“There’s a shark on the line!” The young ladies from Black Girls Dive Foundation (BGDF) squirmed with anticipation and giggled with excitement. As their chaperone, I could feel my own adrenaline surging as we watched the University of Miami (UM) team scurrying around at the back of the boat. The chaperones fitted the first four students with gloves and life vests. Then the students lined up in single file to begin their assigned individual and group tasks. It was time to get to work.
In December, I had the honor of being asked to join our partners at Black Girls Dive Foundation on a shark tagging expedition with the UM Professor Neil Hammerschlag’s Shark Research and Conservation team at Rosenstiel School of Marine and Atmospheric Science. The trip is part of BGDF’s Science, Technology, Robotics, Engineering, Arts and Mathematics with SCUBA (STREAMS) program, which is designed to introduce black girls between the ages of 9 and 17 to a multitude of activities. The Shark Research and Conservation Capstone is a component of the STREAMS program that teaches about the behavioral ecology and conservation of sharks. After completing a series of lecture and lab activities, this part of the program culminates with a field-intensive research expedition: shark tagging.
With our first catch of the day on the line, the UM team, composed of budding undergraduates to experienced doctoral students, started preparing for the shark. They handed the rope to the first four BGDF participants, and instructed: “Alright ladies, use your muscles and pull!” A caudal (tail) fin suddenly burst out of the water. “We definitely have a shark on the line,” yelled a UM team member. “Keep pulling, girls!” Using their combined strength, the BGDF team pulled the shark in close enough to where the UM team could intercept it and hoist it onto the floating platform at the stern of the boat. The brownish color and body shape told me it was a nurse shark.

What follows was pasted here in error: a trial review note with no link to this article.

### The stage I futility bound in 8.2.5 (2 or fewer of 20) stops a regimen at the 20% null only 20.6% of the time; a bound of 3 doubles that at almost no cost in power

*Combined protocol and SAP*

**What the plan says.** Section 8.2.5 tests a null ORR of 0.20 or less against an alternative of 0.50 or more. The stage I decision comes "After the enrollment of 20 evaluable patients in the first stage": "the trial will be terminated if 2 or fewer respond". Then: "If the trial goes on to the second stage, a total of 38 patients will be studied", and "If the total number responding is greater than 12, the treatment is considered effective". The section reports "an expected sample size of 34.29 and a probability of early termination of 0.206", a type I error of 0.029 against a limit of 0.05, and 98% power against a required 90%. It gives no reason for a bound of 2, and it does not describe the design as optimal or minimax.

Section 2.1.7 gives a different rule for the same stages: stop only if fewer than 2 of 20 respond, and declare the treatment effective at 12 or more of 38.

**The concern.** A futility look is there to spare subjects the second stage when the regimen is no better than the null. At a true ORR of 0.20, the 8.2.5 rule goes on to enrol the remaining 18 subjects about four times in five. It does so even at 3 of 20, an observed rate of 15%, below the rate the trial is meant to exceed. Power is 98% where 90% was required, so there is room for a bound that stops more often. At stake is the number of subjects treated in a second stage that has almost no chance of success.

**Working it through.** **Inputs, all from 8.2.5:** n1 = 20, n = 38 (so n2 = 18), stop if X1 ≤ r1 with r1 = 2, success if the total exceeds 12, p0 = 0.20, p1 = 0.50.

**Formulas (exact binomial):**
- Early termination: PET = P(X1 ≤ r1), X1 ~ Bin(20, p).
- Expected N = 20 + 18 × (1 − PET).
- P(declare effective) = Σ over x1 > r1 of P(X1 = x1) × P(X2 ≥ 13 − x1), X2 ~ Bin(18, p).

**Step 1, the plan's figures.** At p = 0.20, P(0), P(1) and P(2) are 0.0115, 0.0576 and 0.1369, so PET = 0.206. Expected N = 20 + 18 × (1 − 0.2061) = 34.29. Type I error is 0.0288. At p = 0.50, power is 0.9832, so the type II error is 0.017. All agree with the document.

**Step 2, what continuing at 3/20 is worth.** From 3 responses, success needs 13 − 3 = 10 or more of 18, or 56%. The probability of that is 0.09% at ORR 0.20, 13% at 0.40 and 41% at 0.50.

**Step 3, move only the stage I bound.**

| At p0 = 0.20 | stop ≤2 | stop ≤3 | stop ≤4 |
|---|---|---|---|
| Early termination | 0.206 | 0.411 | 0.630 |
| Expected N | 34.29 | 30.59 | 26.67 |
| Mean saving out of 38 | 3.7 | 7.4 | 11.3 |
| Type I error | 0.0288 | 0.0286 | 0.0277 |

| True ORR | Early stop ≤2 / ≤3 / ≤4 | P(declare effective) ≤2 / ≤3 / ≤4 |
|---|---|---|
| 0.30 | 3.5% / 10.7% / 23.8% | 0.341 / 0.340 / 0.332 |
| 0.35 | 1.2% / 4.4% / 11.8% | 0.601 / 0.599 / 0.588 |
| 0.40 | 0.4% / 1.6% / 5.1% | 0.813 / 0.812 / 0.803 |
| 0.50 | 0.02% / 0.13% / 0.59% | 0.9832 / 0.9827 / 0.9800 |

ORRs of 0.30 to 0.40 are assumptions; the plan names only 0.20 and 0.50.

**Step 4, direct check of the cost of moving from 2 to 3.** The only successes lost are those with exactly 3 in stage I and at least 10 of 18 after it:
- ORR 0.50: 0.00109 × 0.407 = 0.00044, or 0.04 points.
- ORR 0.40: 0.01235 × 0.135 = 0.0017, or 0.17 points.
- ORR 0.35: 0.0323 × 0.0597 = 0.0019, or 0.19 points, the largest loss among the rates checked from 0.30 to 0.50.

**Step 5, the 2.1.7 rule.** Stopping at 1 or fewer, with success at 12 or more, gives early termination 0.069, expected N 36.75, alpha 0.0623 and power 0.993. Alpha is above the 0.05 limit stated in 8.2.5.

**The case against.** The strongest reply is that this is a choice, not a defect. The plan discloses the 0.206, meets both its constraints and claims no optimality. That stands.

Each of the four BGDF girls, scientific tools in hand, were ready to conduct their individual tasks. The first BGDF participant was called forward. She kept water flowing over the nurse shark so that it could continue to pump water over its gills to breathe. Shortly after, the second young lady was called to take various measurements of the shark, which they had practiced on stuffed sharks beforehand. Next, it was time to collect a small DNA sample so that the genetics of the shark could be determined. A small end piece of the tough, leathery dorsal fin was clipped by another BGDF participant. The final task was to tag the shark. With a mallet in one hand and the tag in the other, the fourth girl was instructed where to place the tag on the dorsal fin. After a couple of hits with the mallet, the tag was successfully embedded.
The BGDF team celebrated their first successful tagging with encouraging high fives from the rest of their group. In the meantime, the UM team finished collecting additional data and samples from the shark and then released it back to its environment. There was no time to waste with more sharks potentially being on the lines. The next BGDF team prepared for a second catch, with which the same data collection and tagging process would repeat. By the end of the day, these young ladies successfully tagged two nurse sharks and one bull shark. It was an eventful and fun-filled day.
Many shark species around the world are in danger. Programs like this promote awareness about sharks and allow the public to get involved in actual research and conservation efforts. These young ladies at BGDF received an unforgettable opportunity that will leave a lasting impression. Perhaps it may even inspire some of them to pursue a career that could aid in the recovery and protection of these magnificent creatures that are so vital to our ocean.
As part of the same trip, these young women tested an educational virtual reality project that we have been working on in collaboration with UM. Stay tuned for more information!
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